This is a discussion on What is roi? within the online poker forums, in the Tournament Poker section; I looked mine up on opr and it says 158%. What is a decent or average roi? 


#4




158% indicates to me you've probably binked a high tournament score in proportion to your average buyin. Years ago I won a $25K GTD on FT and my ROI was like 750% and stayed triple digits on that site for years, because I played a pretty low volume of MTTs.
A "good" ROI depends on a lot of factors and the types of games you play. For MTTs, 10% would be considered decent. A very good MTT player will run around 1520% over a longterm sample. Pro's might hit around 3545%. The very rare MTT god like a Shaun Deeb can hit higher than that, like 60+%. As fields get bigger, variance increases, which makes ROI more spotty. But statistically the main problem with MTTs is volume  it's very difficult to attain a sample size that makes the numbers converge into a truly meaningful ROI, but those I mentioned are a rule of thumb. SNG ROI converges faster since volume is easier to attain. Lower stakes ROI's of 1020% can be achieved by very good players. As stakes increase, good ROI's are typically in the single digits. 
#6




re: Poker & What is roi?
It's "return on investment", which is a measure of how much you gain relative to the amount you put up. So for example, let's say you play 100 tournaments at $1 each. You've put up (invested) a total of $100; it doesn't matter if it was the same $1 over and over.
Then, let's say that after playing all 100 games, you've won prizes totaling $120, which means your net winnings are $20. Your ROI is $20 / $100 = 20%. If you had a net loss, your ROI can be negative; e.g. if your wins added up to $75 instead of $120, your net would be $25, and your ROI would be $25 / $100 = 25%. 
#10




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I'm still a bit confused about this ROI business myself. For example, if a person has a bankroll of $100, and after a month of playing lots of MTT's he finds himself with $120, does he have an ROI of 20%? But what about if this same player, after playing tournaments for six months, still has a bankroll of $120... Would you then say that in the long run, he has an ROI of 20%? But wouldn't you agree that these are two completely different situations? If you could have a 20% ROI every month, your bankroll would grow very steadily.. (100+(0.2*100)+(0.2*(100+(0.2*100))+.....) So I guess my question is: how often are ROI's "compounded"? Or does an ROI of 20% mean that on average, a player makes a 20% return on his investment every tournament? I would appreciate it if someone could clarify this stuff for me, Thanks, Dave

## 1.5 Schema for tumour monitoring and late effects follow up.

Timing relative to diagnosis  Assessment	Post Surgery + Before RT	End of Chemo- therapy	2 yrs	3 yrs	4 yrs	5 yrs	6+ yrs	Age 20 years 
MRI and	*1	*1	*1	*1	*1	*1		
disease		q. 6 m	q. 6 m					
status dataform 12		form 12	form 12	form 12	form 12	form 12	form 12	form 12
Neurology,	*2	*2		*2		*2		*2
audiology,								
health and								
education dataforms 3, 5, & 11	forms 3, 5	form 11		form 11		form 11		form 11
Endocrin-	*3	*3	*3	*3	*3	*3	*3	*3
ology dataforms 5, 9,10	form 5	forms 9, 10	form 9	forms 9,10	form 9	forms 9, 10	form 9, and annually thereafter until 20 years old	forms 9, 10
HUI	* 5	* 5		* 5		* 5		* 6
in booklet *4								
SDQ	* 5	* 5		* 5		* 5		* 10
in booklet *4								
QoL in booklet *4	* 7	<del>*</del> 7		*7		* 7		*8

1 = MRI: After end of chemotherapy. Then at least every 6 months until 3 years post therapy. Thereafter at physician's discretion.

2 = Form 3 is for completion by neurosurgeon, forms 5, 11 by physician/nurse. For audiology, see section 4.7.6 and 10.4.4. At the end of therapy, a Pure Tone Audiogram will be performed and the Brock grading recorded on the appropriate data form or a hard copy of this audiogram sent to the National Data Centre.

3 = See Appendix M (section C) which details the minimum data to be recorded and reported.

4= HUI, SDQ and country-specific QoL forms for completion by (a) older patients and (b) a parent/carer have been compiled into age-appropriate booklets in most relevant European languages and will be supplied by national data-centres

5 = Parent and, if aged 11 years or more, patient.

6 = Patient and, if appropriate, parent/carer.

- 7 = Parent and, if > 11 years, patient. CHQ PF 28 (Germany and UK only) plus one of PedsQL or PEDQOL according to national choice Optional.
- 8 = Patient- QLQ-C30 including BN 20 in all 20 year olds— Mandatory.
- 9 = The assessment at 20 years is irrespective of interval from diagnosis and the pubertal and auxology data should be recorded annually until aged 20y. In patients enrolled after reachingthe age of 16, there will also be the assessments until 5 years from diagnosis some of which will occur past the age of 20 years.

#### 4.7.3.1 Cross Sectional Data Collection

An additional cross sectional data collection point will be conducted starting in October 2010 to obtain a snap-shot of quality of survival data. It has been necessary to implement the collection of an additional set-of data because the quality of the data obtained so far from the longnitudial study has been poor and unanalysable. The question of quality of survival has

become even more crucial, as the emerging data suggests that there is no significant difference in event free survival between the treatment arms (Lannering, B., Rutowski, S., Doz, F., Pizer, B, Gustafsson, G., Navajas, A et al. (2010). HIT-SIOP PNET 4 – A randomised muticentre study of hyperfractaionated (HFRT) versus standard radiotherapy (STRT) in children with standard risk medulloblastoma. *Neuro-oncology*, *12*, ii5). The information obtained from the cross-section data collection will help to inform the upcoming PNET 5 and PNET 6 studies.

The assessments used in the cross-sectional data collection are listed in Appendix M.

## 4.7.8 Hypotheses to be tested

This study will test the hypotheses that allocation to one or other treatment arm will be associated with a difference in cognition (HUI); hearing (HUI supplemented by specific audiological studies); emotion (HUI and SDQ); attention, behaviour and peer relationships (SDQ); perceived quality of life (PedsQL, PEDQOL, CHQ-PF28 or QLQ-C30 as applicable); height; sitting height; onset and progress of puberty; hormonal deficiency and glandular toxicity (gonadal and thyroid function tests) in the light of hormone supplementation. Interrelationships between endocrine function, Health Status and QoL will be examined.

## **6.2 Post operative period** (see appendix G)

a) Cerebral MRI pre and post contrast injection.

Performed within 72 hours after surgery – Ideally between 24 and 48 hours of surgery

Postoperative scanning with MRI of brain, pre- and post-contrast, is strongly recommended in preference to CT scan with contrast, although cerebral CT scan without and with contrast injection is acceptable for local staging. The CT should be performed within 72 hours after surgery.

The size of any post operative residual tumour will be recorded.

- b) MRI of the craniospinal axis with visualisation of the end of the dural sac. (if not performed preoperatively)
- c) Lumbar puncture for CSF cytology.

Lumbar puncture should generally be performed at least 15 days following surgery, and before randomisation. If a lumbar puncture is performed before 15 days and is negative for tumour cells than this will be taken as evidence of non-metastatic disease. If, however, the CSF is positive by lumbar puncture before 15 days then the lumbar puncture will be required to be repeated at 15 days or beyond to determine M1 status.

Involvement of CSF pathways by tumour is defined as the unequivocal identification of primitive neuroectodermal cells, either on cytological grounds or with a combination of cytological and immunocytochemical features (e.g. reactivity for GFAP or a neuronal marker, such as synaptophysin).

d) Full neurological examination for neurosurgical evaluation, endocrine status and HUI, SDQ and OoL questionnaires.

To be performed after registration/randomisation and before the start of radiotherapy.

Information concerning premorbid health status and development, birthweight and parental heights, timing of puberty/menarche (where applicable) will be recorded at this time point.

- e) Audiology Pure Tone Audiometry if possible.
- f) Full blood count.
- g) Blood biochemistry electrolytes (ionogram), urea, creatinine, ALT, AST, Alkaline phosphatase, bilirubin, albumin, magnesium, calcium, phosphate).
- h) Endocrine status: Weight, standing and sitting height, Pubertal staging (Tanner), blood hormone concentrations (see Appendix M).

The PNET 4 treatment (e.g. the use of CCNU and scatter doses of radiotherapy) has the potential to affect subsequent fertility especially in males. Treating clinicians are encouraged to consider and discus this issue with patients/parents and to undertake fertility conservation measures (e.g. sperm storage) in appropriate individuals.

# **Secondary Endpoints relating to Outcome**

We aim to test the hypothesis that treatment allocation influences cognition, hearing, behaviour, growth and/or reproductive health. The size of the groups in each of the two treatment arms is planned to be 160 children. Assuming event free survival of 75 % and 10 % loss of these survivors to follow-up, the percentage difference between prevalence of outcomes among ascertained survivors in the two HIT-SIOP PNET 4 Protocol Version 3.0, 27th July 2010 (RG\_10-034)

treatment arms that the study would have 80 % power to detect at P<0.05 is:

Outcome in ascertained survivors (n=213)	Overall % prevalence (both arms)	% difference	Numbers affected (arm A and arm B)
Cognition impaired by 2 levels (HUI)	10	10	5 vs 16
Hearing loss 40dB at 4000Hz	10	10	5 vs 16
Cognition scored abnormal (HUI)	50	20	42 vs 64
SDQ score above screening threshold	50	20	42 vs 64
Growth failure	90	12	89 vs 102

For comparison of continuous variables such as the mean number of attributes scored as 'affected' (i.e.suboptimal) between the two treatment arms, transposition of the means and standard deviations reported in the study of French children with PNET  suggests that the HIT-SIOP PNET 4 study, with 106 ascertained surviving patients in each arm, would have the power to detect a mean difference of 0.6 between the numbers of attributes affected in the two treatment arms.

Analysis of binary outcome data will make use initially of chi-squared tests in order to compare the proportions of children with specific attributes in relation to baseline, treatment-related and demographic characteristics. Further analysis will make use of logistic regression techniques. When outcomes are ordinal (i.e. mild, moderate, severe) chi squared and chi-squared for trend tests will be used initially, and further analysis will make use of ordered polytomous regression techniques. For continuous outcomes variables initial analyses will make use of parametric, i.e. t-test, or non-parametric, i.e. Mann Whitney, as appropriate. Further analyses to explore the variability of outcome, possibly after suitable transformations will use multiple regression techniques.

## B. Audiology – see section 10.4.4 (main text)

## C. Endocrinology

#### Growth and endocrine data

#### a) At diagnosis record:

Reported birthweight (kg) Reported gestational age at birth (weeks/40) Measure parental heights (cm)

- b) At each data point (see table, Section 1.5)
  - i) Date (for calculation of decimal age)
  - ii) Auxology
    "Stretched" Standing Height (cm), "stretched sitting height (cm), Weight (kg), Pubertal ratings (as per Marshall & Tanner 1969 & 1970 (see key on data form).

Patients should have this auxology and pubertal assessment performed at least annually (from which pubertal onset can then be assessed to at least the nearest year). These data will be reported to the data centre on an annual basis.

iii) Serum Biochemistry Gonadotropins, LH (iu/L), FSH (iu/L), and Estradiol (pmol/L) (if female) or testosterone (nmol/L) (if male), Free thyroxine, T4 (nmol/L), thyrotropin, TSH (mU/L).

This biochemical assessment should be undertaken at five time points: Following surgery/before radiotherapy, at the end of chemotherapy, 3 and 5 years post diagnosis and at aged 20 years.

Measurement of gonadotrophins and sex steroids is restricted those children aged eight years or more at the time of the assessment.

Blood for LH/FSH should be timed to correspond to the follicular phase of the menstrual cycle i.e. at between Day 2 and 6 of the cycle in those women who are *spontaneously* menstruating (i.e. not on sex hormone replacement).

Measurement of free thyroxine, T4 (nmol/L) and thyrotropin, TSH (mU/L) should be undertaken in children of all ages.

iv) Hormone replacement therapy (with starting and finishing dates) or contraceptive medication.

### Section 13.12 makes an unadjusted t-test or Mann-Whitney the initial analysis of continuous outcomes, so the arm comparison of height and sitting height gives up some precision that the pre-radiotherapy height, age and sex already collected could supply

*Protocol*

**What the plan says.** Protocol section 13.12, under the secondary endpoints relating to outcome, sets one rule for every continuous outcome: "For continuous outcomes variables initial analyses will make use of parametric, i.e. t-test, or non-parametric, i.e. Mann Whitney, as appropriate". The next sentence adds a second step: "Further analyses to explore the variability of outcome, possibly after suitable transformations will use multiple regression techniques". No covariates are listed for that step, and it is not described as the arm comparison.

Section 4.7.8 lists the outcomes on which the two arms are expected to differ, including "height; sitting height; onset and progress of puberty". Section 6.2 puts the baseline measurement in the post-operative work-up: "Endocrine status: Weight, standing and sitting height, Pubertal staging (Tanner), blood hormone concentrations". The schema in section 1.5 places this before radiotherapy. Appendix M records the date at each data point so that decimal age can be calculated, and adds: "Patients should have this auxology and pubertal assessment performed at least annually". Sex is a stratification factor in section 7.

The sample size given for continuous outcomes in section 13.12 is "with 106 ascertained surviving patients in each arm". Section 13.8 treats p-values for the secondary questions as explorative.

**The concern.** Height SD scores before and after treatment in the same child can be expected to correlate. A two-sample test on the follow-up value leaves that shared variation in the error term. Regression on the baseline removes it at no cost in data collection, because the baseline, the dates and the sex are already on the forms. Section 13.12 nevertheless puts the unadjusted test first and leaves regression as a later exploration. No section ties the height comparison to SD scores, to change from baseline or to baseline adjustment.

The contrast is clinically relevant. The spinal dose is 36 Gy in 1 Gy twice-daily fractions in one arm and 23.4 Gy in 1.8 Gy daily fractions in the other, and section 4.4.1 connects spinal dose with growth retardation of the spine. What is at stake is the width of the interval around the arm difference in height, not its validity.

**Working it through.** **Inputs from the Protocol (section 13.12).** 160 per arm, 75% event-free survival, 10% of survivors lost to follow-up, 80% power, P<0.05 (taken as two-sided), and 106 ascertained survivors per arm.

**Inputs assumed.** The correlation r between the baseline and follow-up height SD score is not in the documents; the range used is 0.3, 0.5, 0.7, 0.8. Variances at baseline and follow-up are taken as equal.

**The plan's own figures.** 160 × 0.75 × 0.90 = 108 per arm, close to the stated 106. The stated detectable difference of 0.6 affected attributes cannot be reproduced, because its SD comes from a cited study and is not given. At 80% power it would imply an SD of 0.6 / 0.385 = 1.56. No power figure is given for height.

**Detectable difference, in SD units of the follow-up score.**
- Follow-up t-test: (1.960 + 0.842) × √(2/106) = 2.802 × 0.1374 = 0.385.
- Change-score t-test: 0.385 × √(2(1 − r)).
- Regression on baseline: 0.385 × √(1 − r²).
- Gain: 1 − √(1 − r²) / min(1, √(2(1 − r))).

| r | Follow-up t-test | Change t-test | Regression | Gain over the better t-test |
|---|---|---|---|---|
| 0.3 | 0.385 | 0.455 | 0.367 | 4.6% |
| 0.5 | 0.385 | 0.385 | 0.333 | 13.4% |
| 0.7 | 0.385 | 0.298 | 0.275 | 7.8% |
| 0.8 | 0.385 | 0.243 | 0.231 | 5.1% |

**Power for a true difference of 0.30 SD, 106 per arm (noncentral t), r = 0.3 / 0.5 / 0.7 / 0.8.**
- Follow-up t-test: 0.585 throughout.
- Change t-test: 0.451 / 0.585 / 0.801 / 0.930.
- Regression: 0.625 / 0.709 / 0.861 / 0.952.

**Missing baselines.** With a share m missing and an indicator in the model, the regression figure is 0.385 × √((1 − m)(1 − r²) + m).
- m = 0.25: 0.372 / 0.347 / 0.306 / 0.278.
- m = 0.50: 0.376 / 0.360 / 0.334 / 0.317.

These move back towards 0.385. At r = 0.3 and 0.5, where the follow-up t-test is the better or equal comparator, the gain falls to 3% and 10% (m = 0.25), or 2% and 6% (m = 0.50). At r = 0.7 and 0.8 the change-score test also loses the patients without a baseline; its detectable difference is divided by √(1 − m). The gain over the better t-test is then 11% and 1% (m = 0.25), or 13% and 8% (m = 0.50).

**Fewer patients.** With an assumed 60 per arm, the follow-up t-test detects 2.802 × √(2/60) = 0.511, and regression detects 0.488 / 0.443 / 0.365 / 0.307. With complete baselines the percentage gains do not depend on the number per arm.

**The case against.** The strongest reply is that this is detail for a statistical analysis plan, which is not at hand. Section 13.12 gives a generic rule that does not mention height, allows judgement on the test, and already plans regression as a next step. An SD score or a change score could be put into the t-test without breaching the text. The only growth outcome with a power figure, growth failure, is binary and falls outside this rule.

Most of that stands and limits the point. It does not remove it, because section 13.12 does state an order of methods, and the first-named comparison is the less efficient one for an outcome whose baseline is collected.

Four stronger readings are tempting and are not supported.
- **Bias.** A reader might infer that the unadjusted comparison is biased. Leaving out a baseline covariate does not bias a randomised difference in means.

#12




re: Poker & What is roi?
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If your player has played 20x $10 games then the total buyin is $200 (As Arjonius said, it doesn't matter that it is the same $10 being invested time after time) This figure has nothing to do with his bankroll. If his total winnings for these 20 games is $220 then his profit is $20 His ROI is  total profit/total buyins  $20/$200 = 10% If however, he had played 40 games for a total buyin of $400 ... and his total winnings were $420 then his profit would still be $20 but now his ROI is  $20/$400 = 5% The profit is the same but the ratio to investment is what we are measuring. 
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#18




re: Poker & What is roi?
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If your "true" roi is 10%, that would mean over a what ever sample size it took to get to your "true" roi, you would need less bankroll than if your roi was 5% short term variance is greater the smaller your roi bad players have a higher risk of ruin because of their lower roi 
#20




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ROI and variance just aren't linked in the way you seem to think they are. 
#22




this from this link
http://www.tournamentterminator.com/...anagementbrm/ Impact of ROI on Bankroll Management BRM is all about ensuring not going broke. The expected ROI of a player must therefore necessarily be positive; otherwise the player will sooner or later go bankrupt anyway. The higher the expected return on investment of a player is, the lower the probability of a total loss is. A player who achieves only 1% ROI in the long term must have a much bigger bankroll available as a player with 20% expected ROI. This should be clear: A mediocre player will more often have long periods of downswings than a professional poker player who usually crushes his competition. if you think this guy is wrong, i can find many more gl at the tables, t